Since the devaluation the kwacha (10 percent last August and 49 percent around three months ago) and its subsequent flotation, pressure has mounted from the labour market for employers to increase wages as inflation pushes the cost of living beyond their pay grades.
It is common knowledge, and this has been a historical fact in Malawi, that the Reserve Bank of Malawi (RBM) meets excess inflation with higher interest rates to discourage borrowing and consumption.
The combination of a falling kwacha, galloping inflation and running away interest rates cannot be good for any economy, let alone firms and households. This is further worsened by deteriorating real wages; hence, the daily strikes in both the public and private sectors.
Why a central bank would employ such a destructive policy mix that feeds a highly toxic soup to an already suffering population is something that has bothered me ever since the new monetary policy team at the RBM zealously went to work with their new-found limitless powers.
The middle class continues to suffer as employers, with governmentâ€™s tacit support, refuse to raise salaries in tandem with inflation trends at the minimum or in line with the major factor that has pushed prices up since the last quarter of 2012â€”the kwachaâ€™s deteriorating purchasing power.
I understand that RBM is worried about a wage-price spiral in which, at least according to the RBMâ€™s thinking, higher wages lead to higher price increases and which then provokes even higher wages, a situation that the current inflation-obsessed monetary policy leadership finds unacceptable and they should, but only if it this assertion of a price-wage spiral can be proved to be true.
While I accept that wages are an important variable in determining prices since they impact firmsâ€™ marginal costs, their net impact is not large enough to use it as basis for predicting inflation.
Someone from the central bank must show us systematic evidence that there is a strong relationship between wage growth and higher inflation in Malawi, otherwise, authorities could simply be punishing workers based on a theory that has been debunked by several economists.
In fact, suppressing wages at a time when the current monetary policy is to actively tame inflation through bank rate hikes is a double-edged sword to the working class that mortally wounds households and may lead to a sharp contraction in the economy, or even a recession.
Real wages have fallen so sharply in the country that more and more people, including those with fairly decent jobs, are finding themselves into lower poverty bands.
As real wages have been falling, the pressure on peopleâ€™s fast disappearing disposable income has been huge and mounting every day.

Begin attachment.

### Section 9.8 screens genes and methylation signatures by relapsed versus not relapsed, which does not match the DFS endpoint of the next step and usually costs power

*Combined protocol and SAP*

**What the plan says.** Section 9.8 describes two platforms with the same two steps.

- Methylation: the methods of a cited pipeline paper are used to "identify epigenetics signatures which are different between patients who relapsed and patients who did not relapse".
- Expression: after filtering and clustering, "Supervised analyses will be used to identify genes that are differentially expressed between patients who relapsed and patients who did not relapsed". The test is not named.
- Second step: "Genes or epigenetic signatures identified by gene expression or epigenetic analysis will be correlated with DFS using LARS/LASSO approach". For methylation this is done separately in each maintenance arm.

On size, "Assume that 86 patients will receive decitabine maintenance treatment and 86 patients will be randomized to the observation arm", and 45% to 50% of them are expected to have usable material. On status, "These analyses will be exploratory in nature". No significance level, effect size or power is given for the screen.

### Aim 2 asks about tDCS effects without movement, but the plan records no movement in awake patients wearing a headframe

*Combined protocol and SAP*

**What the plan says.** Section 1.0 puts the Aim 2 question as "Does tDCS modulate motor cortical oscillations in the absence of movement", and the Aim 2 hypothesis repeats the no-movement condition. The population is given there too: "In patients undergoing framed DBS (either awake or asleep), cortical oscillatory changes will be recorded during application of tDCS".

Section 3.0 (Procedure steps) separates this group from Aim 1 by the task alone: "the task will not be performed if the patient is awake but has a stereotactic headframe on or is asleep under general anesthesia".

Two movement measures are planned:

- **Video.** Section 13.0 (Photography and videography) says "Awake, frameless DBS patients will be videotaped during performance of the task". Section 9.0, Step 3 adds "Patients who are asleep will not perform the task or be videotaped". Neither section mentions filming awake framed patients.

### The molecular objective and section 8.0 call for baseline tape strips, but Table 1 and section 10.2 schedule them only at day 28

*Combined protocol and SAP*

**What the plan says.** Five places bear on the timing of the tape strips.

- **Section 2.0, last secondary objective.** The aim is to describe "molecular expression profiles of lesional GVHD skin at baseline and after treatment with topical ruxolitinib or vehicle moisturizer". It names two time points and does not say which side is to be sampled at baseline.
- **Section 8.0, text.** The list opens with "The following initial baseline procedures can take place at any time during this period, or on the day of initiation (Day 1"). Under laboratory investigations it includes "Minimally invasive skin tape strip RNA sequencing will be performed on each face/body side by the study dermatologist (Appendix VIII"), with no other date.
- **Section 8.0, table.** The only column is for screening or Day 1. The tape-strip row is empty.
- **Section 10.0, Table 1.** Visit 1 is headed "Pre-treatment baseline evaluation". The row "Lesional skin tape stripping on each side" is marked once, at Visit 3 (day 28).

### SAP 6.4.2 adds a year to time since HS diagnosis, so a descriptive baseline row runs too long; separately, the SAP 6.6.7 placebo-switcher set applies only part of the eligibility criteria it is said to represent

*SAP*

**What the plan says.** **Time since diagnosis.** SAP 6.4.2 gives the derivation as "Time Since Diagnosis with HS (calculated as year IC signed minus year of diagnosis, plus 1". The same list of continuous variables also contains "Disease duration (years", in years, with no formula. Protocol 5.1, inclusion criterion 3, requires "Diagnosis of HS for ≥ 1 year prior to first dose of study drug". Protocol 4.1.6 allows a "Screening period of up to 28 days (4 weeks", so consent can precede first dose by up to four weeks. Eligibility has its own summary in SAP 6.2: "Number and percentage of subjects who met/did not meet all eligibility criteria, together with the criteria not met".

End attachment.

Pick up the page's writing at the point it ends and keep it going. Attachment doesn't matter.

In other words, while the salary has largely remained static and eroded in terms of the real value, interest ratesâ€”deducted on the same unchanged incomeâ€”have almost doubled over the past two months.
The price of recurrent household goodsâ€”which also depends on the same static incomeâ€”have also doubled, shrinking an already squeezed resource envelop for the household.
Tuition fees, which also depend on the same salary that is fast losing its purchasing powerâ€”have also nearly doubled.
Then there is the joke of the week in which the minimum wage has jumped by roughly 100 percent. I donâ€™t know where policy makers live, but a good number of the folks who will benefit from this hike in the minimum wage (domestic workers and/or casual labourers) are mostly employed by the middle class, whose salaries are being suppressed.
How does the government, which is now siding with employers to prevent wage increases to reasonable levels, expect this person to survive? Obviously, for someone like me, it is better that I fire the garden boy and probably the guard.
I will remain with the maid for the sake of my children. That is two people out of work. Several members of the squeezed middle class may have the same view. How many domestic workers will be sent on the streets? How many social problems will these jobless folks create for society in general and the government in particular?
Even getting rid of these domestic workers will not end the extra burden that the middle classâ€™s stunted salaries have to bear, causing more suffering.
The RBM knows that the problems we are going through today have little to do with households and firms.
It was simply bad policy of growing the government debt too much without supporting the private sector to create the wealth that would support government.
Government also kept the kwacha artificially strong for too long in support of cheap imports that drained the little forex we had without replenishing it at an adequate pace. These are the big picture issues authorities have to deal with, not the quick fixes that target small people with endless pain being the only result.